Under the hood – Linq’s Where*Iterators

Many of the LINQ extension methods have ‘optimisations’ which essentially violate the Liskov Substution Principal and peek for stronger types on the collections passed as parameters, in order to apply performance improvements. An example is this optimisation is the WhereListIterator and WhereArrayIterator classes.

At first glance, chaining Where clauses in LINQ seems like a bad idea:

// Approach 1 : Chained Wheres
var result = Foos
    .Where(f => predicate1(f))
    .Where(f => predicate2(f))

In a naive implementation (where each Where filter needed to be executed to completion, in sequence), the expectation would be a complexity of

O(N) + O(N-x)

total iterations, where x is the number of elements eliminated by predicate1.

Seemingly a more optimal O(N) approach is to apply both predicates would be in a single pass:

// Approach 2 : Predicates combined into a single pass
var result = Foos
   .Where(f => predicate1(f) && predicate2(f))

However, it turns out that this fear is unfounded: there are specialised branches in IEnumerable.Where which check the source collection for the presence of an existing Iterator. If the type is an iterator, the second predicate can simply chained to the source’s iterator, rather than starting a new iterator.

From the source:

Note that both approaches will still benefit from short circuit evaluation of the predicates. In either case, if predicate1(f) is false for an element, then evaluation of predicate2(f) for that element will be skipped.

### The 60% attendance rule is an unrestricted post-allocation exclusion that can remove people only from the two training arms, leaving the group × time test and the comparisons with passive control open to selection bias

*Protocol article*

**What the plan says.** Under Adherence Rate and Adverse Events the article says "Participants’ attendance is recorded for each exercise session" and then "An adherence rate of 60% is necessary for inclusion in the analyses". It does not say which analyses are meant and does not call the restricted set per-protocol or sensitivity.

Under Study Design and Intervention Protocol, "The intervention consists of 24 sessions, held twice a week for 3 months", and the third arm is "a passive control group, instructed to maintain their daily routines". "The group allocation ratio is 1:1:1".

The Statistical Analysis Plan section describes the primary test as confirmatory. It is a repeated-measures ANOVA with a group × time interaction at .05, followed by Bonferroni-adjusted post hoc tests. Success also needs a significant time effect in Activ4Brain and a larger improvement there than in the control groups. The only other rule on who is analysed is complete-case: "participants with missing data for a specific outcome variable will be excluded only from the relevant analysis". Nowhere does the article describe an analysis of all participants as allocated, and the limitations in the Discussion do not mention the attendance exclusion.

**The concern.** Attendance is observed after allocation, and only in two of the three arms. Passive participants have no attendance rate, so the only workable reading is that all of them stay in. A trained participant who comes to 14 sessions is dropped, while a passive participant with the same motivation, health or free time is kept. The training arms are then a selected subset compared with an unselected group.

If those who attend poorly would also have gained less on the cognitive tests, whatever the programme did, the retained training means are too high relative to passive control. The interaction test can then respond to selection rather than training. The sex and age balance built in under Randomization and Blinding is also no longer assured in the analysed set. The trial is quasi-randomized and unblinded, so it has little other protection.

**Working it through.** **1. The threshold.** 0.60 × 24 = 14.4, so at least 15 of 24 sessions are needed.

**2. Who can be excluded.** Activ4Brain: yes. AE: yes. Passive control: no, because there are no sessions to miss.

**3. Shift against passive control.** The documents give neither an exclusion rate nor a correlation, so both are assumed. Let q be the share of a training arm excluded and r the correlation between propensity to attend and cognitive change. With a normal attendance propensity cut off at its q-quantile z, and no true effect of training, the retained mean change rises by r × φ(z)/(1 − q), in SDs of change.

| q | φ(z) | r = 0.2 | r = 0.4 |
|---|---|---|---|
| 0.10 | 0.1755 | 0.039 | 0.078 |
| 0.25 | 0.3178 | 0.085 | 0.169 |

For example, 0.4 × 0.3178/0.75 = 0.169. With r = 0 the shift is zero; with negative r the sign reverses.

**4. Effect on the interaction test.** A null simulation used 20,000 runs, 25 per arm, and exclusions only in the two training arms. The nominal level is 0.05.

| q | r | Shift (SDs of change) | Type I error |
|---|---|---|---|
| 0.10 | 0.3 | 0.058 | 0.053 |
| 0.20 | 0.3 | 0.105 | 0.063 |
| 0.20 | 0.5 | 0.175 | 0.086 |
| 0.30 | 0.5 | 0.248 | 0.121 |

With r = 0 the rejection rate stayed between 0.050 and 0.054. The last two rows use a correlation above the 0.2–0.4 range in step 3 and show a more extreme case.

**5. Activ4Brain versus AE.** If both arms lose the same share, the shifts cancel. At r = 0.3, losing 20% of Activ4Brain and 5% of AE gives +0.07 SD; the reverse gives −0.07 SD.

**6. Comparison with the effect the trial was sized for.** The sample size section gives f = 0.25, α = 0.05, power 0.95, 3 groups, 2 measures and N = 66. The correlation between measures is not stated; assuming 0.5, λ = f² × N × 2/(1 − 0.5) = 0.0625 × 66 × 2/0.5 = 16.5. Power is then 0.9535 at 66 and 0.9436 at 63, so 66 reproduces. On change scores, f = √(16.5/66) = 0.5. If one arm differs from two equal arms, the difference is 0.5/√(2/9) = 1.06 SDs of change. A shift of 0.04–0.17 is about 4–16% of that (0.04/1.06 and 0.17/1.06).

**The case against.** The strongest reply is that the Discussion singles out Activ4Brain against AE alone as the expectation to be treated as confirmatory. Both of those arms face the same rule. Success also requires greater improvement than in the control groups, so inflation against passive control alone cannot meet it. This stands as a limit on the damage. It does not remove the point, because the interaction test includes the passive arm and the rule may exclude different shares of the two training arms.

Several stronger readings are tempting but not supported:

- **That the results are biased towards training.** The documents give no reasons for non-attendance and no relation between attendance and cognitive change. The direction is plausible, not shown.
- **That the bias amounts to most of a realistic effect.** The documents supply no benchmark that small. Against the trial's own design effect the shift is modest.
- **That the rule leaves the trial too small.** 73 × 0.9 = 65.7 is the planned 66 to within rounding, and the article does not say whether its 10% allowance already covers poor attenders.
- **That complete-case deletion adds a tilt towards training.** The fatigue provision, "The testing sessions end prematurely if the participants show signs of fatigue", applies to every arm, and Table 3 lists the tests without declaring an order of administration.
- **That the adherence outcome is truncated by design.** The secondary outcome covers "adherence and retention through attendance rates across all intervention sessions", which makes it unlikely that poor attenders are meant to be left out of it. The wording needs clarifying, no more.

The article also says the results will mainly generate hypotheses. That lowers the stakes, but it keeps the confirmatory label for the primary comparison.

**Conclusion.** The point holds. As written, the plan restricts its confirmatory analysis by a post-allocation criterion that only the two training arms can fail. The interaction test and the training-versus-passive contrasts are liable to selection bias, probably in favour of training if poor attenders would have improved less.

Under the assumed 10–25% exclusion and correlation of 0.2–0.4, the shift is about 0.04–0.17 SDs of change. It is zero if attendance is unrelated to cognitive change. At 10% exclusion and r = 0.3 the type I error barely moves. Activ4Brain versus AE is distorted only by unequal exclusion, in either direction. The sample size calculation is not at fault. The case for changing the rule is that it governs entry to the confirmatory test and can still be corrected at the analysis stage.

This avoids the need for a second iterator – i.e. chaining multiple .Where expressions will require just the one iteration.

This optimisation is of considerable importance in the use of conditional parameters to dynamically compose an IEnumerable or IQueryable, e.g. patterns using an approach like:

var query = Foos.Where(f => f.IsActive); // Always applied
if (parameter1.HasValue)
   query = query.Where(f => f.SomeField == parameter1.Value); // Conditionally applied
... Other conditional parameters
var results = await query.ToListAsync();


The performance of the approaches in Option1 and Option2 are still not identical, as there are clearly 2 lambdas created for predicate1 and predicate2, so when executed in memory, there’s still* the potential for additional function call overhead on each loop when executing the predicates (i.e. combining, rather than chaining the lambdas is still more performant in memory, although the IQueryable / Expression tree overloads will likely map to equivalent SQL)

* The function call overhead could be eliminated if the lambdas were inlined. However, it’s unlikely as to whether lambdas will be inlined by the JITter.